Folks, I'm posting this on behalf of Ray and Sheryl Cheely. Please ask any questions you might have here and those of us who are members of this new organization will attempt to answer your questions quickly and promptly. Several of the guys who frequently contribute to this section of the S&W Forum have already joined.
For those of us who collect pre 1950 Smith and Wessons this new foundation is going to have significant benefits in terms of tracking and researching our individual guns. I urge those interested to join up as quickly as possible and support the work already underway. The Smith & Wesson Historical Foundation
So, what is the Smith & Wesson Historical Foundation (SWHF) and why to do we
need it? The SWHF is a charity established to ensure the long-term availability
of Smith and Wesson’s paper records. At present the bulk of these records,
roughly 700,000 documents, are stored at the Connecticut Valley Historical
Museum. They are kept in many hundreds of boxes and are not accessible to
collectors. The SWHF intends to digitize these paper records in such a way that
they can be searched and reproduced through the use of a computer database. As
the project progresses a process will be established to enable collectors to
request information relating to specific guns, probably in the form of letters.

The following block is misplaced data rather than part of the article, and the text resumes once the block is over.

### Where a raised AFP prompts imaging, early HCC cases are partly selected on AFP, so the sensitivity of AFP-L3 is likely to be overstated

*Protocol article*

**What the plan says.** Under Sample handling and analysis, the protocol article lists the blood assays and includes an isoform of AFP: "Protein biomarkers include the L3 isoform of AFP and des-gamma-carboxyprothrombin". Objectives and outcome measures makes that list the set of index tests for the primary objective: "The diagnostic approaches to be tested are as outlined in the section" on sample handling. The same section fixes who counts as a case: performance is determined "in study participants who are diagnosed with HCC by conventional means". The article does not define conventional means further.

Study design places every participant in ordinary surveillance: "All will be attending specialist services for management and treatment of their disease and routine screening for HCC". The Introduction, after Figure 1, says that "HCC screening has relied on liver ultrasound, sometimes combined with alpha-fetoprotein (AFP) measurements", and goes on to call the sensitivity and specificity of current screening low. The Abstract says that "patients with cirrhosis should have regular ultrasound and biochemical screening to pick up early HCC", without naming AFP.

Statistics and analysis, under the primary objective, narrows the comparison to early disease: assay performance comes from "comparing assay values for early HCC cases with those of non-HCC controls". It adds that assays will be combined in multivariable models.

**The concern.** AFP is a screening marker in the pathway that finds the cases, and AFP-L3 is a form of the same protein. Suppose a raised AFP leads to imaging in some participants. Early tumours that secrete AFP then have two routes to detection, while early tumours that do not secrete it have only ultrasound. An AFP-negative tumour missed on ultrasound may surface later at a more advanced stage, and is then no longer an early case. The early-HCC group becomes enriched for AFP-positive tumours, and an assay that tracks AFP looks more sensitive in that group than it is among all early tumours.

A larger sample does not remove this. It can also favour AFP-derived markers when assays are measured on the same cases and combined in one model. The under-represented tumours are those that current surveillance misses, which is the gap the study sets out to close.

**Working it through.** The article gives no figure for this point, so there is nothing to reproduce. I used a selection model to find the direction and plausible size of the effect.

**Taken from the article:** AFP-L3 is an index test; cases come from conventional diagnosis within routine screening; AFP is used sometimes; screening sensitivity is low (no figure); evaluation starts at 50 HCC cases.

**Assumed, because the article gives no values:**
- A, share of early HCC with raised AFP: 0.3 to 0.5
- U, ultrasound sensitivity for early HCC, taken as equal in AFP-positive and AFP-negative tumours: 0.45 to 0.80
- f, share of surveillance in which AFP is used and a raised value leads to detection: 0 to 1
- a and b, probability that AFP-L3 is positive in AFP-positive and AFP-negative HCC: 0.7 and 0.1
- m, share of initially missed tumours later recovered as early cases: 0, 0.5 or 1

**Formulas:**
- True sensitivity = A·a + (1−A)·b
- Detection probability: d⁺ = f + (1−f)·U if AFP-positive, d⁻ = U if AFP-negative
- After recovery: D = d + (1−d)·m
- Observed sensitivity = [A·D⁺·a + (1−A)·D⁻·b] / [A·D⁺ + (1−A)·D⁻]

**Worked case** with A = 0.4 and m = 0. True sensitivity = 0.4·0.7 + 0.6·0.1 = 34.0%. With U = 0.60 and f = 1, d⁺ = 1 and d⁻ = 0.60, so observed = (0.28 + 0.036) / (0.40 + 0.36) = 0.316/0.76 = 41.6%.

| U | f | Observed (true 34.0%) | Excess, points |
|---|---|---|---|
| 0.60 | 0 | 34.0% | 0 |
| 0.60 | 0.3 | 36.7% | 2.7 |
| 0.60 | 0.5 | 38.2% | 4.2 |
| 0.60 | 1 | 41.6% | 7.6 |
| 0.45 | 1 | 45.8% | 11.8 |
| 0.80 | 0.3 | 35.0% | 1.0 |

What progress has been made so far? The SWHF was formally introduced at the 2008
annual SWCA meeting in Sturbridge. An initial batch of 2,000 documents has
already been scanned and a demonstration computer software package is
operational. Several dozen collectors have already joined and substantial
donations have been made.
Why would we want to be members of the SWHF? We are establishing a system that
will enable our current “factory letter” process to continue after the current
arrangement is no longer available. Factory letters are an essential part of
our collecting and SWHF will insure that they will always be available. In
addition, the digital reproduction of the factory records means that we will be
able to get copies of any historical document related to our guns. Imagine
being able to have copies of the original invoice, order form, owner
correspondence… Who knows what else might be in the records?
What approach is the SWHF taking? Obviously, digitizing 700,000+ documents is a
massive undertaking. Since the records are filed by date, we have decided to
break the records down into logical groups of years. The first such group has
already been selected, the factory correspondence records from 1935-1941. The